3.11.15 Blini Meenie Miney Mo
Many great Russian writers, including Chekhov, Pushkin and Gogol, have dedicated plenty of ink to blini. These sturdy yet tender pancakes—originally made from oats but now also from wheat, rye, buckwheat and barley—were made for the pagan festival Maslenitsa, a celebration of the sun that heralded the coming of spring. The blini, round and golden like little suns, were eaten by the dozen in hopes of ensuring a rich harvest. Today, they are made for occasions both celebratory and pedestrian, topped with (or rolled around) a great many fillings, from mushrooms, potatoes and fish to fruit, cheese and honey. Blini are incredibly versatile, as welcome at the breakfast table as they are at the most sophisticated cocktail party. I think it's time to add them to your repertoire.
Always in pursuit of gluten-free options, I make my blini with buckwheat. It has a deep nutty flavor that pairs beautifully with everything from caviar to wild blueberries. This recipe is lightened with a bit of all-purpose flour; a gluten-free mix works fine.
The spongey batter is made with yeast, the flours, buttermilk, egg yolks and a little melted butter, and sits, covered, in a warm spot for about an hour, until it bubbles. Then beaten egg whites are folded in and the batter rises for another half hour.
While the batter sits, you can turn to making the necessary accompaniments. This might be a warm fruit compote and some ricotta thinned with a little cream; grated egg and chopped raw onion to accompany salt fish roe; or, as for a recent brunch at my house, smoked salmon, roasted beets, horseradish cream and pickles.
In the late fall, G pulled some horseradish roots from the tall plants that flourish in one corner of our garden. I keep them tightly wrapped in the back of the fridge and have been using them all winter long. Freshly grated, horseradish is intensely pungent and spicy, a wonderful foil for anything rich and fatty.
Like that garlic clove I showed you recently, these roots are yearning to go back to the soil, putting out tender green shoots that seem to know spring is on its way.
I roasted these beets in the oven, then peeled and sliced them. They got tossed with a little garlic vinegar, some buckwheat honey and a sprinkling of ground caraway.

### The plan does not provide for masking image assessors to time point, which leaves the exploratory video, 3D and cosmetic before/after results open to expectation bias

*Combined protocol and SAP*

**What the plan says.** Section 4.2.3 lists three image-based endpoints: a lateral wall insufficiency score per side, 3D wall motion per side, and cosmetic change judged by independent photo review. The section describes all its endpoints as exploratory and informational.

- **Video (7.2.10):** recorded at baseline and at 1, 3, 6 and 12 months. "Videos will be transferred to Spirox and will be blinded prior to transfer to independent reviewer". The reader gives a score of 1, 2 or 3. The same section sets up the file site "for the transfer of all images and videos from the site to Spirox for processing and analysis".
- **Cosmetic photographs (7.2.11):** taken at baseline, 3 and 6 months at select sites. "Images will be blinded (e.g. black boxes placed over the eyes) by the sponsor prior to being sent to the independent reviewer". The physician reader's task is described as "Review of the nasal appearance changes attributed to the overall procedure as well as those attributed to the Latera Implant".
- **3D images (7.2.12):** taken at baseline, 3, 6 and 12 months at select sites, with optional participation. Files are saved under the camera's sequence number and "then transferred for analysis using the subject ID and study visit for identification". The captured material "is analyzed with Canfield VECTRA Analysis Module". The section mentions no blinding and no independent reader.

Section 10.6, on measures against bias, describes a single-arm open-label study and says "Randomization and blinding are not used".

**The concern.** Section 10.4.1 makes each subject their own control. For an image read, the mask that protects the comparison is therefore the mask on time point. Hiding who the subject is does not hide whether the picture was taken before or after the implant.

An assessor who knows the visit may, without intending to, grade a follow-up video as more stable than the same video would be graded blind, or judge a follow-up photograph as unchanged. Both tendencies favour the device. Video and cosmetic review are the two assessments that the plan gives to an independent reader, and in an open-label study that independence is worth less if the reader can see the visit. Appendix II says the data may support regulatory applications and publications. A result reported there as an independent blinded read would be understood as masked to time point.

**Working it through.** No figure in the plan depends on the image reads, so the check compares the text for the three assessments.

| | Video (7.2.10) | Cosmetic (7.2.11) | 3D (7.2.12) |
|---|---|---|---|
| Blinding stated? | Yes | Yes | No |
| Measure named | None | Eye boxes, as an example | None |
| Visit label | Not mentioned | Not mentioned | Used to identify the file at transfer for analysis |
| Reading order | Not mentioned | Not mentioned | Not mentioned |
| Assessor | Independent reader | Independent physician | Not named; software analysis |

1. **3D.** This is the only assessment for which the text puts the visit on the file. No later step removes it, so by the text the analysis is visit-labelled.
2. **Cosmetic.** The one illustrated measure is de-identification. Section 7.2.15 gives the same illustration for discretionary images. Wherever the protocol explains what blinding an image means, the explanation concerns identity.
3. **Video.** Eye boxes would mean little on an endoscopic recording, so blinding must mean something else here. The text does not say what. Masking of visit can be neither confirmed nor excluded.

This quick pickle of cucumbers, radishes, shallots and shaved carrots was also a nice counterpoint to the oily smoked salmon.
I cooked down some apples and pears for a sweet option to be plopped on a blini with a dab of sour cream.
These linen dish covers came from Heidi Swanson's excellent little shop, Quitokeeto. I don't think she has them in stock any longer, but you can find them from the maker, here. (I try to avoid using plastic and foil wherever possible.)
Seasoned cast iron is the best surface for making pancakes, dosas and quesadillas. If you don't have a griddle, consider this modest investment—maybe in this one from Lodge, a reputable firm in business for more than a century. Keep your eye out for vintage seasoned cast iron at flea markets and country stores.
I made stacks of blini, thinking I would freeze some for later, but they all got gobbled up. They were delicious with the lightly smoky salmon, vinegary pickles and spicy horseradish cream. I enjoyed my chef's perk—eating one hot from the griddle with nothing more than a smear of salted butter.
A little spring sunshine joined us for the meal, which was served on my beloved vintage stoneware plates by French ceramist and sculptor Pierre Digan and platters by Mirena Kim. Love stoneware? These, though not the same, are a nice option. Christiane Perrochon also makes gorgeous pieces...we can dream can't we? And, sometimes, we can make our own dreams come true. Just pick the one that matters most...blini meenie miney mo...xo
Blini (Buckwheat Pancakes)
makes about 16 medium-large blini
- — 1 teaspoon active dry yeast
- — 1/2 teaspoon sugar
- — 2 tablespoons lukewarm water
- — 1 cup plus 2 tablespoons milk
- — 1 cup buckwheat flour
- — 3/4 cup all-purpose flour (gluten-free is fine)
- — 1 teaspoon sea salt
- — 1/2 cup buttermilk
- — 2 tablespoons melted butter
- — 2 large eggs, separated
In a large bowl, dissolve the yeast and sugar in the water. Stir in the lukewarm milk, and let stand for five minutes.
Sift together the flours and salt into a medium bowl, then whisk into the yeast mixture. Whisk in the buttermilk, melted butter and egg yolks. Cover the bowl tightly with plastic wrap, and set aside to rise in a warm spot for an hour, or until bubbly.
Beat the egg whites to soft peaks and gently fold into the batter. Cover again, and allow to rise for another 30 minutes until bubbly.
Heat a large cast-iron skillet or griddle over medium heat and lightly grease. Ladle on a scant 1/4 cup and cook until bubbles break the surface, about a minute.
Turn and briefly brown on the other side, about 30 seconds. Remove blini to a plate or sheet pan, covering with a towel to keep warm.
They can be kept warm in a low oven, or wrapped tin foil and reheated in a 300º oven.
Blini keep well for a couple of days in the refrigerator and can be frozen for up to a month.
Separate them with parchment paper, wrap them in plastic and place them in freezer bags. Thaw them, wrapped only in foil, in a 350º oven for 30 minutes.